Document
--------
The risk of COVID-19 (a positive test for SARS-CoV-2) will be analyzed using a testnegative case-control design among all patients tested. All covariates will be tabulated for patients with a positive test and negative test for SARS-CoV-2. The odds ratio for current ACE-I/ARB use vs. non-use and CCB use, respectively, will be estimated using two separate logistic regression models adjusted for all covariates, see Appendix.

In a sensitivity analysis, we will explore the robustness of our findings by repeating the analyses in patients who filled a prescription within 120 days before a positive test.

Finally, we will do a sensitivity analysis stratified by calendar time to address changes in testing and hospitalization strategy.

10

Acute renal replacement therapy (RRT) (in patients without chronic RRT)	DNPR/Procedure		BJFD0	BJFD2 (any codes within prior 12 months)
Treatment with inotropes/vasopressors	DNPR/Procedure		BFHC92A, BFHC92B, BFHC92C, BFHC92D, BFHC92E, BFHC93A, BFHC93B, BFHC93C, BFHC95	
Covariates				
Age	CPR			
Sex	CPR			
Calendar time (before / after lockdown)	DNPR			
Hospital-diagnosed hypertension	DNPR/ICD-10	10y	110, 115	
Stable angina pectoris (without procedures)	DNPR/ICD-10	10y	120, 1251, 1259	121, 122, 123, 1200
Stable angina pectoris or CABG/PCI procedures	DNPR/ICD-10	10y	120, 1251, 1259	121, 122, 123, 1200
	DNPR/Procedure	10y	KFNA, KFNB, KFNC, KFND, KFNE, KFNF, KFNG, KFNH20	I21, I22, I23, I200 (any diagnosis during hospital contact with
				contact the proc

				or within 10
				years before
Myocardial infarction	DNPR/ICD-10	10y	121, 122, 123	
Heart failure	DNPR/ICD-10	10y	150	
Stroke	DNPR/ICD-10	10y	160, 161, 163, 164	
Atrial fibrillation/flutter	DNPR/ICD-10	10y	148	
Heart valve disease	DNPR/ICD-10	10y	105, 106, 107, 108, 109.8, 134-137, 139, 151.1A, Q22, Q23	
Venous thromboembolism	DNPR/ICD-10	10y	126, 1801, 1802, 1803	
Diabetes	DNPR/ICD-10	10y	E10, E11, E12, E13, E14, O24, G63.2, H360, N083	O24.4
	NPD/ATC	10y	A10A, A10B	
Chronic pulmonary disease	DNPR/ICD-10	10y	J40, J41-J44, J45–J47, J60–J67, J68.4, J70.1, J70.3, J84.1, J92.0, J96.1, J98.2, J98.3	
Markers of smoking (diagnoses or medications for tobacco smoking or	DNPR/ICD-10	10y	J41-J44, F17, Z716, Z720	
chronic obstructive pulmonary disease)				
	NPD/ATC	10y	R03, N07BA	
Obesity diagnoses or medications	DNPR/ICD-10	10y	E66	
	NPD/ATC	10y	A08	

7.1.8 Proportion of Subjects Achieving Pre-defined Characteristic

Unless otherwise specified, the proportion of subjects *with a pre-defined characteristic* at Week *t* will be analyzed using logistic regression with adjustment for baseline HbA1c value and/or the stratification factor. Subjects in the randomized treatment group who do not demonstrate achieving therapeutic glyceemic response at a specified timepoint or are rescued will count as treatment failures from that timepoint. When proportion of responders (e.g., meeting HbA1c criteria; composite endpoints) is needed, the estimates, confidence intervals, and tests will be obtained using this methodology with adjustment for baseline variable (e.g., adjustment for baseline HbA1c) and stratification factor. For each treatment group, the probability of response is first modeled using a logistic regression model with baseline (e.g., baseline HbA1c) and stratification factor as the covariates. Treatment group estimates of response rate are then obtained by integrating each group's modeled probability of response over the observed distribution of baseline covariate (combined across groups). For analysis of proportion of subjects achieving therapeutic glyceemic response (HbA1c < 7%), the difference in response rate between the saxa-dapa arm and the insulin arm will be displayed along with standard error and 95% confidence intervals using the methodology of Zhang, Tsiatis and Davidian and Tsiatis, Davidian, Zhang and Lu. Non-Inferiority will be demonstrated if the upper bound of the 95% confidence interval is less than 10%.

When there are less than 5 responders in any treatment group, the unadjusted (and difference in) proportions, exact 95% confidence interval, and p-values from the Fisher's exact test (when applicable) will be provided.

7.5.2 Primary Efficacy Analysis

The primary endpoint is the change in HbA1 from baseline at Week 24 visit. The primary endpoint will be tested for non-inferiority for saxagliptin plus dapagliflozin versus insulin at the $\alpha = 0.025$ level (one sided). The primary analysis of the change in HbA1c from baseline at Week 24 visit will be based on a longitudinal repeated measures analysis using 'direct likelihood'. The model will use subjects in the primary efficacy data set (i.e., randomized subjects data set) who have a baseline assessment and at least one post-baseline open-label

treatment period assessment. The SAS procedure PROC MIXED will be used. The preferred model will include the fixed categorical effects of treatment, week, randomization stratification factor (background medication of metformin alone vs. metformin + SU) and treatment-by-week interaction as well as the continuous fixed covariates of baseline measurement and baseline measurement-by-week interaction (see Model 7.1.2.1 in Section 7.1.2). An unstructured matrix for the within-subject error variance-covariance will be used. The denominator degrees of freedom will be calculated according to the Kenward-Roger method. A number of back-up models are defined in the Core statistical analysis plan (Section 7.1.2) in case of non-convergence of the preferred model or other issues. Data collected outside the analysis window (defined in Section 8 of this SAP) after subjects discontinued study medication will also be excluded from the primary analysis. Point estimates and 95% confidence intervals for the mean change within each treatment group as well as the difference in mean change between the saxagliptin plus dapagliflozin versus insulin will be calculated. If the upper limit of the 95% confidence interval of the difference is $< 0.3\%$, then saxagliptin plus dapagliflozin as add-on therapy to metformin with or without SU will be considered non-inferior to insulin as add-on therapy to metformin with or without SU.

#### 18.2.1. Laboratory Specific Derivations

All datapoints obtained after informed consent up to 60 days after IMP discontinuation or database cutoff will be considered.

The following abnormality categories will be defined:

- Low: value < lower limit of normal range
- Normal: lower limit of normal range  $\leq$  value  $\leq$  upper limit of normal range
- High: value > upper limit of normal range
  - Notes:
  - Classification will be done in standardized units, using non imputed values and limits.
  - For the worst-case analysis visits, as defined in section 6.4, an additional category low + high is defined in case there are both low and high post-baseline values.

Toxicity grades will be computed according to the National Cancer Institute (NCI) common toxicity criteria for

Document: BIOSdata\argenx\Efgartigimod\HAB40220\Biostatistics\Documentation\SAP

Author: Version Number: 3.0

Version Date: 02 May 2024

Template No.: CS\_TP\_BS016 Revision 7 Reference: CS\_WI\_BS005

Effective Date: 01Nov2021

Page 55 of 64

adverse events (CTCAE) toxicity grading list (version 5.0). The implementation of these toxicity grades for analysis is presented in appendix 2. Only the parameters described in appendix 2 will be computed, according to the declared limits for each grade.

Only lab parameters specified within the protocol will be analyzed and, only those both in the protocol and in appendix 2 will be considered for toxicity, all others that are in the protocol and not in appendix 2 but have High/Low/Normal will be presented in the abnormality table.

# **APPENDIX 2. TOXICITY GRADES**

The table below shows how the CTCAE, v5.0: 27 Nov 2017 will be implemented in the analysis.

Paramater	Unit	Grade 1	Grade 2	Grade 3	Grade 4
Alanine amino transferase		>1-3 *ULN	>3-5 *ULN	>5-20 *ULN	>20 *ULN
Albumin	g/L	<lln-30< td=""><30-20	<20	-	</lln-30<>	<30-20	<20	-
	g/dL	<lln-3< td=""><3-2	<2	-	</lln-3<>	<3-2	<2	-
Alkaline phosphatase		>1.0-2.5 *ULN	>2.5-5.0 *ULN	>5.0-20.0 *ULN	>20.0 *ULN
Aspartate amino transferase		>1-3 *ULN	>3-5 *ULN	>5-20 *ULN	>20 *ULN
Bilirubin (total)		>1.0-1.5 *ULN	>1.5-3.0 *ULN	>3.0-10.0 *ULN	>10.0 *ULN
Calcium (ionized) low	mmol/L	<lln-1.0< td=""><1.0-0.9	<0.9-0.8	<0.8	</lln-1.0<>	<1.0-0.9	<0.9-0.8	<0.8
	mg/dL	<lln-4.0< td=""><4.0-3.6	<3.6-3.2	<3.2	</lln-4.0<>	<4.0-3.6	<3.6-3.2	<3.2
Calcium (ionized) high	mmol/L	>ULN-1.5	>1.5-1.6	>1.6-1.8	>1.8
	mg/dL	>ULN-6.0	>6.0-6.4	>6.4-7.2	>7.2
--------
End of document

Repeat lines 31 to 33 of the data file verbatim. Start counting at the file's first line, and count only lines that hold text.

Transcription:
	NPD/ATC	10y	A08	

7.1.8 Proportion of Subjects Achieving Pre-defined Characteristic

Unless otherwise specified, the proportion of subjects *with a pre-defined characteristic* at Week *t* will be analyzed using logistic regression with adjustment for baseline HbA1c value and/or the stratification factor. Subjects in the randomized treatment group who do not demonstrate achieving therapeutic glyceemic response at a specified timepoint or are rescued will count as treatment failures from that timepoint. When proportion of responders (e.g., meeting HbA1c criteria; composite endpoints) is needed, the estimates, confidence intervals, and tests will be obtained using this methodology with adjustment for baseline variable (e.g., adjustment for baseline HbA1c) and stratification factor. For each treatment group, the probability of response is first modeled using a logistic regression model with baseline (e.g., baseline HbA1c) and stratification factor as the covariates. Treatment group estimates of response rate are then obtained by integrating each group's modeled probability of response over the observed distribution of baseline covariate (combined across groups). For analysis of proportion of subjects achieving therapeutic glyceemic response (HbA1c < 7%), the difference in response rate between the saxa-dapa arm and the insulin arm will be displayed along with standard error and 95% confidence intervals using the methodology of Zhang, Tsiatis and Davidian and Tsiatis, Davidian, Zhang and Lu. Non-Inferiority will be demonstrated if the upper bound of the 95% confidence interval is less than 10%.